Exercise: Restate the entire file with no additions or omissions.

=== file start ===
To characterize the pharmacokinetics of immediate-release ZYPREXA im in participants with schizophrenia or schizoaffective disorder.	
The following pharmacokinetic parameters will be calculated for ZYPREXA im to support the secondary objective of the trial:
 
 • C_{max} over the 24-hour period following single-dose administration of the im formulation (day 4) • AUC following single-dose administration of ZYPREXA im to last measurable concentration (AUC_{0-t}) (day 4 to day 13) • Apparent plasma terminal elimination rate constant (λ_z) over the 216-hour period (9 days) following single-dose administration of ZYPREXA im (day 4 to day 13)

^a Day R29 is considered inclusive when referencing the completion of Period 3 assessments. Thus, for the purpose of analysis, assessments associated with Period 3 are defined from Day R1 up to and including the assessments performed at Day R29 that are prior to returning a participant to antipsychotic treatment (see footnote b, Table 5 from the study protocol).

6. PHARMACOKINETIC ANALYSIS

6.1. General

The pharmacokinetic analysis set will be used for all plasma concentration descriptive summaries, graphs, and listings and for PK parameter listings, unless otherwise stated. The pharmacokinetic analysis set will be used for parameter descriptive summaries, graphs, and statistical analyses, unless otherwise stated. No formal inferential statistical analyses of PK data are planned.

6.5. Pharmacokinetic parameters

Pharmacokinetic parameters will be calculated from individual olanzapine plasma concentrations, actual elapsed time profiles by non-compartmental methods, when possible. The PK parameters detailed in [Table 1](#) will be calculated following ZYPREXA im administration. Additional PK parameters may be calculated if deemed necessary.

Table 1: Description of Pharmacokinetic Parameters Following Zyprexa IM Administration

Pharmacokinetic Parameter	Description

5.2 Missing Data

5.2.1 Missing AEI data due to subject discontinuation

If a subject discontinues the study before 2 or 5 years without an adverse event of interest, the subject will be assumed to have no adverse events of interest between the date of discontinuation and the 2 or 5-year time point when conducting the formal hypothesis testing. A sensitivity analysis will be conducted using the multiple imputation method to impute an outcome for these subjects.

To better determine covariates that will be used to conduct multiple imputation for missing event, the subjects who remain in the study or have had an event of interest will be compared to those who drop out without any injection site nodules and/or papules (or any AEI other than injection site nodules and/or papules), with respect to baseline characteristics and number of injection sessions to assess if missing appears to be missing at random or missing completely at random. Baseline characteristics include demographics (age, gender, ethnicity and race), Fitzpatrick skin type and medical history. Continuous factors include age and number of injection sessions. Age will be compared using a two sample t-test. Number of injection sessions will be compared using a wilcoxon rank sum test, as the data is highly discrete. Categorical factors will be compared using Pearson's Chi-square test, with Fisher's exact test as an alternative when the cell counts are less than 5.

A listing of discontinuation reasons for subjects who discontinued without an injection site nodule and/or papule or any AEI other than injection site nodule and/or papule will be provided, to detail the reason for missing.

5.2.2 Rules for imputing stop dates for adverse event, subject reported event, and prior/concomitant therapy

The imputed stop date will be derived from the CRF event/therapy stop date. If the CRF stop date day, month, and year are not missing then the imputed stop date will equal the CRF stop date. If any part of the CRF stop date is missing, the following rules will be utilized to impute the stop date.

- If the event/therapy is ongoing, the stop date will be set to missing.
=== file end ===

To characterize the pharmacokinetics of immediate-release ZYPREXA im in participants with schizophrenia or schizoaffective disorder.	
The following pharmacokinetic parameters will be calculated for ZYPREXA im to support the secondary objective of the trial:
 
 • C_{max} over the 24-hour period following single-dose administration of the im formulation (day 4) • AUC following single-dose administration of ZYPREXA im to last measurable concentration (AUC_{0-t}) (day 4 to day 13) • Apparent plasma terminal elimination rate constant (λ_z) over the 216-hour period (9 days) following single-dose administration of ZYPREXA im (day 4 to day 13)

^a Day R29 is considered inclusive when referencing the completion of Period 3 assessments. Thus, for the purpose of analysis, assessments associated with Period 3 are defined from Day R1 up to and including the assessments performed at Day R29 that are prior to returning a participant to antipsychotic treatment (see footnote b, Table 5 from the study protocol).

6. PHARMACOKINETIC ANALYSIS

6.1. General

The pharmacokinetic analysis set will be used for all plasma concentration descriptive summaries, graphs, and listings and for PK parameter listings, unless otherwise stated. The pharmacokinetic analysis set will be used for parameter descriptive summaries, graphs, and statistical analyses, unless otherwise stated. No formal inferential statistical analyses of PK data are planned.

6.5. Pharmacokinetic parameters

Pharmacokinetic parameters will be calculated from individual olanzapine plasma concentrations, actual elapsed time profiles by non-compartmental methods, when possible. The PK parameters detailed in [Table 1](#) will be calculated following ZYPREXA im administration. Additional PK parameters may be calculated if deemed necessary.

Table 1: Description of Pharmacokinetic Parameters Following Zyprexa IM Administration

Pharmacokinetic Parameter	Description

5.2 Missing Data

5.2.1 Missing AEI data due to subject discontinuation

If a subject discontinues the study before 2 or 5 years without an adverse event of interest, the subject will be assumed to have no adverse events of interest between the date of discontinuation and the 2 or 5-year time point when conducting the formal hypothesis testing. A sensitivity analysis will be conducted using the multiple imputation method to impute an outcome for these subjects.

To better determine covariates that will be used to conduct multiple imputation for missing event, the subjects who remain in the study or have had an event of interest will be compared to those who drop out without any injection site nodules and/or papules (or any AEI other than injection site nodules and/or papules), with respect to baseline characteristics and number of injection sessions to assess if missing appears to be missing at random or missing completely at random. Baseline characteristics include demographics (age, gender, ethnicity and race), Fitzpatrick skin type and medical history. Continuous factors include age and number of injection sessions. Age will be compared using a two sample t-test. Number of injection sessions will be compared using a wilcoxon rank sum test, as the data is highly discrete. Categorical factors will be compared using Pearson's Chi-square test, with Fisher's exact test as an alternative when the cell counts are less than 5.

A listing of discontinuation reasons for subjects who discontinued without an injection site nodule and/or papule or any AEI other than injection site nodule and/or papule will be provided, to detail the reason for missing.

5.2.2 Rules for imputing stop dates for adverse event, subject reported event, and prior/concomitant therapy

The imputed stop date will be derived from the CRF event/therapy stop date. If the CRF stop date day, month, and year are not missing then the imputed stop date will equal the CRF stop date. If any part of the CRF stop date is missing, the following rules will be utilized to impute the stop date.

- If the event/therapy is ongoing, the stop date will be set to missing.